“We were also told that these miners were Christian and for that reason were being pushed out by the larger miners,” Brady said.

Corbin would take a percentage of the profits to help orphans in the Philippines, and it would be a “legal and safe alternative to the stock market.”

Another investor, James B. Geiger, who lives in Alabama and who invested $600,000, told European investigators that the “fact that John Dalli as EU commissioner was involved gave me the trust” he needed.

Janie B. Moore said she invested $409,000, which she described as her life savings, and never received a dividend and recovered only $7,200 of her investment.

‘OLAF breaches confidentiality’

Con-artist Mary Eloise Corbin Klein has been investigated by the Maltese police
Con-artist Mary Eloise Corbin Klein has been investigated by the Maltese police

Dalli on Friday accused OLAF of having breached their obligation for confidentiality, by accusing it of having divulged contents of the report to the New York Times.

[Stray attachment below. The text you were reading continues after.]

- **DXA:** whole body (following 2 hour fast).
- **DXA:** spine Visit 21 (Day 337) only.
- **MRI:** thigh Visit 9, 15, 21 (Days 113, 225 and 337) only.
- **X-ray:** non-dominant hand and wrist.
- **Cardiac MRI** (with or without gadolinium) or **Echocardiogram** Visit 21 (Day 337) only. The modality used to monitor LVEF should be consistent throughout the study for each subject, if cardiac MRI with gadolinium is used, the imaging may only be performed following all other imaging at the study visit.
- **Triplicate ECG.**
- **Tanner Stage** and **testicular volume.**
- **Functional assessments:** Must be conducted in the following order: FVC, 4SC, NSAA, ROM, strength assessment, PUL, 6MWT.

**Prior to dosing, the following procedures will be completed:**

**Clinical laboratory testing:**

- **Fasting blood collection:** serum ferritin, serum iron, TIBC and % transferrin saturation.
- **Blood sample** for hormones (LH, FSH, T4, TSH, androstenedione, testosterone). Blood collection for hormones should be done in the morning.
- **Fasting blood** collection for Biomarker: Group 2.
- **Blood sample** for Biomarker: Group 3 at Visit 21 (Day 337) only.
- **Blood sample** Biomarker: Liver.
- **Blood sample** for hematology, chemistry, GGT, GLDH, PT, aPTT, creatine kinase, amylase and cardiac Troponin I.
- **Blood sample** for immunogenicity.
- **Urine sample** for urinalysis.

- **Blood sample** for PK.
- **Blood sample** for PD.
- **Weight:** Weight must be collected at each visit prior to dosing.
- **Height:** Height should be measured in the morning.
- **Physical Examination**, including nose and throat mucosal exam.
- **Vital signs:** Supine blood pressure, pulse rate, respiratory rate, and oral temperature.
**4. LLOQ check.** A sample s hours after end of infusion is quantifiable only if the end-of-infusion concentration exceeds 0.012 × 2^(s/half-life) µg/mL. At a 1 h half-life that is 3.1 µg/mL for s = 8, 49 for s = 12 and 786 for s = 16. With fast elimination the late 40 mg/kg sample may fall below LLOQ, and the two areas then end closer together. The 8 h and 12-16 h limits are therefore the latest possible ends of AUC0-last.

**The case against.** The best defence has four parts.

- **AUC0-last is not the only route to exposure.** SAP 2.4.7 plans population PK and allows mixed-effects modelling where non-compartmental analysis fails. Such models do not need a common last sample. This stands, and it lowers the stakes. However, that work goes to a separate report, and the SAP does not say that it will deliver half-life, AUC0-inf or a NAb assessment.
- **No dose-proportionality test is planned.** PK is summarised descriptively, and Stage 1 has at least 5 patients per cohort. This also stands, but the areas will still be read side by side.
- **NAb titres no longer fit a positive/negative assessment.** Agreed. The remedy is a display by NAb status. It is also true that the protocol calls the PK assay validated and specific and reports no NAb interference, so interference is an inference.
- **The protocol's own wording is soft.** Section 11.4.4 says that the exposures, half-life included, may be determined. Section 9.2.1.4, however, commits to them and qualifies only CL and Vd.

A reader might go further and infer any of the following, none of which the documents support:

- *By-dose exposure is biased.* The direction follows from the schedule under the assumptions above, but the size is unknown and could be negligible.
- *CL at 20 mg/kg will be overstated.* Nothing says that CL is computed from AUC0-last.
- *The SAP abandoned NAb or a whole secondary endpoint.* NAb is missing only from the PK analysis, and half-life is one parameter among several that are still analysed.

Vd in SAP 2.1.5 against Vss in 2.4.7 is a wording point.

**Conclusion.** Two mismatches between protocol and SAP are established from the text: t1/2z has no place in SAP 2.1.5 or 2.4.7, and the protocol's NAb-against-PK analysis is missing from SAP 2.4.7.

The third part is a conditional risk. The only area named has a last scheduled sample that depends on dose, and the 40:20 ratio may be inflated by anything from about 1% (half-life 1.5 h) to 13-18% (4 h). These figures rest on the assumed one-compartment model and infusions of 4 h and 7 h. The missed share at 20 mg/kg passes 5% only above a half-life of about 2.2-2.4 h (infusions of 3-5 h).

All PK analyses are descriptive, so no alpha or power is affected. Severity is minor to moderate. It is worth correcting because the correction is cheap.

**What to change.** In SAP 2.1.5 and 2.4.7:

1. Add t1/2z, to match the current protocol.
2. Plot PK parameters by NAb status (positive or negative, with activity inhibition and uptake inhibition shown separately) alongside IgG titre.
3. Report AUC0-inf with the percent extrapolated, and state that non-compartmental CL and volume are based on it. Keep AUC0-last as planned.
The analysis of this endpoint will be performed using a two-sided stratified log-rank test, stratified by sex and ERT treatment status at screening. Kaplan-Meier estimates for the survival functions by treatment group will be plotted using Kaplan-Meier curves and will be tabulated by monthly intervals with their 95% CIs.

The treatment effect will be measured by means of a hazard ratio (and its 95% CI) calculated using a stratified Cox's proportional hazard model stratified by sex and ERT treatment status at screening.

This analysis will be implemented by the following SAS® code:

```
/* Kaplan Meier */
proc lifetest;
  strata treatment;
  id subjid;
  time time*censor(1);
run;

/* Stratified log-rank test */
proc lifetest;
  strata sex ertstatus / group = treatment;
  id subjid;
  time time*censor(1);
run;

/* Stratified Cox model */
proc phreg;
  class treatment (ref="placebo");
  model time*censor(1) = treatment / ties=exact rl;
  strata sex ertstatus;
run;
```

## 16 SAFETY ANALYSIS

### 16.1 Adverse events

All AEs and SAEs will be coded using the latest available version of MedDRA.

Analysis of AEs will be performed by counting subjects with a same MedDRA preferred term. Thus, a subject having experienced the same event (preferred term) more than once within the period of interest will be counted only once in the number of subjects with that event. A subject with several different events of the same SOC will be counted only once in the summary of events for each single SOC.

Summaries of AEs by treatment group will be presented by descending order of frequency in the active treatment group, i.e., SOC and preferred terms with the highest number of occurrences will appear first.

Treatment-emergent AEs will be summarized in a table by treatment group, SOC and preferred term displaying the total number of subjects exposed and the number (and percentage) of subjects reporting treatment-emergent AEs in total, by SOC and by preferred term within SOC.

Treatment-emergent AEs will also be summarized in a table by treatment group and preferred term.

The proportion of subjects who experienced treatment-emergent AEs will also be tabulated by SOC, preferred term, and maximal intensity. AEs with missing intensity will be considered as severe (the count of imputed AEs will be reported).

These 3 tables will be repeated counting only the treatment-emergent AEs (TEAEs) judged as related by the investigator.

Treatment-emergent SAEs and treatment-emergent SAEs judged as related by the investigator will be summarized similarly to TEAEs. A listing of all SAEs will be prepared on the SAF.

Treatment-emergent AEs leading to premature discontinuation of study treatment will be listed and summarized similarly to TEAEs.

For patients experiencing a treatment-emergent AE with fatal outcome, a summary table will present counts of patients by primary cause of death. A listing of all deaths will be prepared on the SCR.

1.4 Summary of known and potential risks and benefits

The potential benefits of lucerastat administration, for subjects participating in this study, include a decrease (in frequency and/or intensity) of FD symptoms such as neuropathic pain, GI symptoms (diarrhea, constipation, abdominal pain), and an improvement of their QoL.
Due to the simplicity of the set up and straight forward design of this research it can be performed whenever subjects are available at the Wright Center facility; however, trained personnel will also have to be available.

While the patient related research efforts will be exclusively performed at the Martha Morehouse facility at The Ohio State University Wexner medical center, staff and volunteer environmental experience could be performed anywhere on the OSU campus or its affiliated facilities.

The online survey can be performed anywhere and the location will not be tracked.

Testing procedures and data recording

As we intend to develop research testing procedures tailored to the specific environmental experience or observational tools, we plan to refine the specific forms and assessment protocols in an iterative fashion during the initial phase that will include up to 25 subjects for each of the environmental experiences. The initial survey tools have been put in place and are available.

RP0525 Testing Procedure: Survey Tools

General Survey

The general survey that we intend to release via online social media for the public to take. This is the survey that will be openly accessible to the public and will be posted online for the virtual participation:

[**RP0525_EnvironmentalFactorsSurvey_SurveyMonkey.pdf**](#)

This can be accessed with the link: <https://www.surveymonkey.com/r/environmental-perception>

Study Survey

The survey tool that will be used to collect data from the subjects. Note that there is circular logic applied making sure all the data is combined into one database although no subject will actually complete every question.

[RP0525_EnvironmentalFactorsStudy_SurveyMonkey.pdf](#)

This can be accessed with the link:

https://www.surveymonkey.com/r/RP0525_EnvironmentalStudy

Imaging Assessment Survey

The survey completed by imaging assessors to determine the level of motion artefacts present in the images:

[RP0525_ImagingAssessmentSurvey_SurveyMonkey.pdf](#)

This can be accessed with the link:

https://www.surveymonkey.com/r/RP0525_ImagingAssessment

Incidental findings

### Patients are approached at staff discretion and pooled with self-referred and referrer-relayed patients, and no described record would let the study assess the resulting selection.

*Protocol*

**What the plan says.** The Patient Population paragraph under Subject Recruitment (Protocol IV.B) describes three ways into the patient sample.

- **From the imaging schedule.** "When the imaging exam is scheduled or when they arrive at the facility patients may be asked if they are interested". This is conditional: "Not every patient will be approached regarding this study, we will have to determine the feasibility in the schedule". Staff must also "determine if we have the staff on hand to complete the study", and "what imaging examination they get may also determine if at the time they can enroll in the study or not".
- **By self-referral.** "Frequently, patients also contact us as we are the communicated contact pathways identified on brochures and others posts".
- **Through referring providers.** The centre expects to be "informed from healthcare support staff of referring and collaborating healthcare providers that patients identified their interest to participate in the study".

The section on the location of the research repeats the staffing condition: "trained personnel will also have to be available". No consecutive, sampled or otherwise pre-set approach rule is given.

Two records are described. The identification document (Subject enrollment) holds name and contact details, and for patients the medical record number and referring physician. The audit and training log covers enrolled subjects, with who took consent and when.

In a reference to the Malta Independent columnist Daphne Caruana Galizia, Dalli also accused her of being an accomplice of Giovanni Kessler, saying the Times’s reports had rehashed Caruana Galizia’s reports on the con-artist Mary Eloise Corbin Klein.

“It reveals the malicious and criminal bad faith of Kessler who repeats calumnies and lies even when he would have been told that he was wrong. After sending his report, Kessler had a meeting with the Malta police in Brussels to press upon them the importance that they take action against me. 

“They must have told him that: they had already investigated thoroughly this case before he sent his report, as it was reported to them by perjurer Michael Brady in April 2015; his report had no additional information as it was only reproducing the report they had received; they must have told him that they confirmed that I was in no way involved; they could have told him that my daughters who were simply a service provider lost money also in this operation – a far cry from being part of any fraud.

“Kessler, comfortable in his immunity, believes that he can slander anybody with impunity,” Dalli said. “This is not only wrong, it is extremely dangerous, and it is not tenable that anyone in that mindset is kept in positions where one can destroy citizens’ life at will.”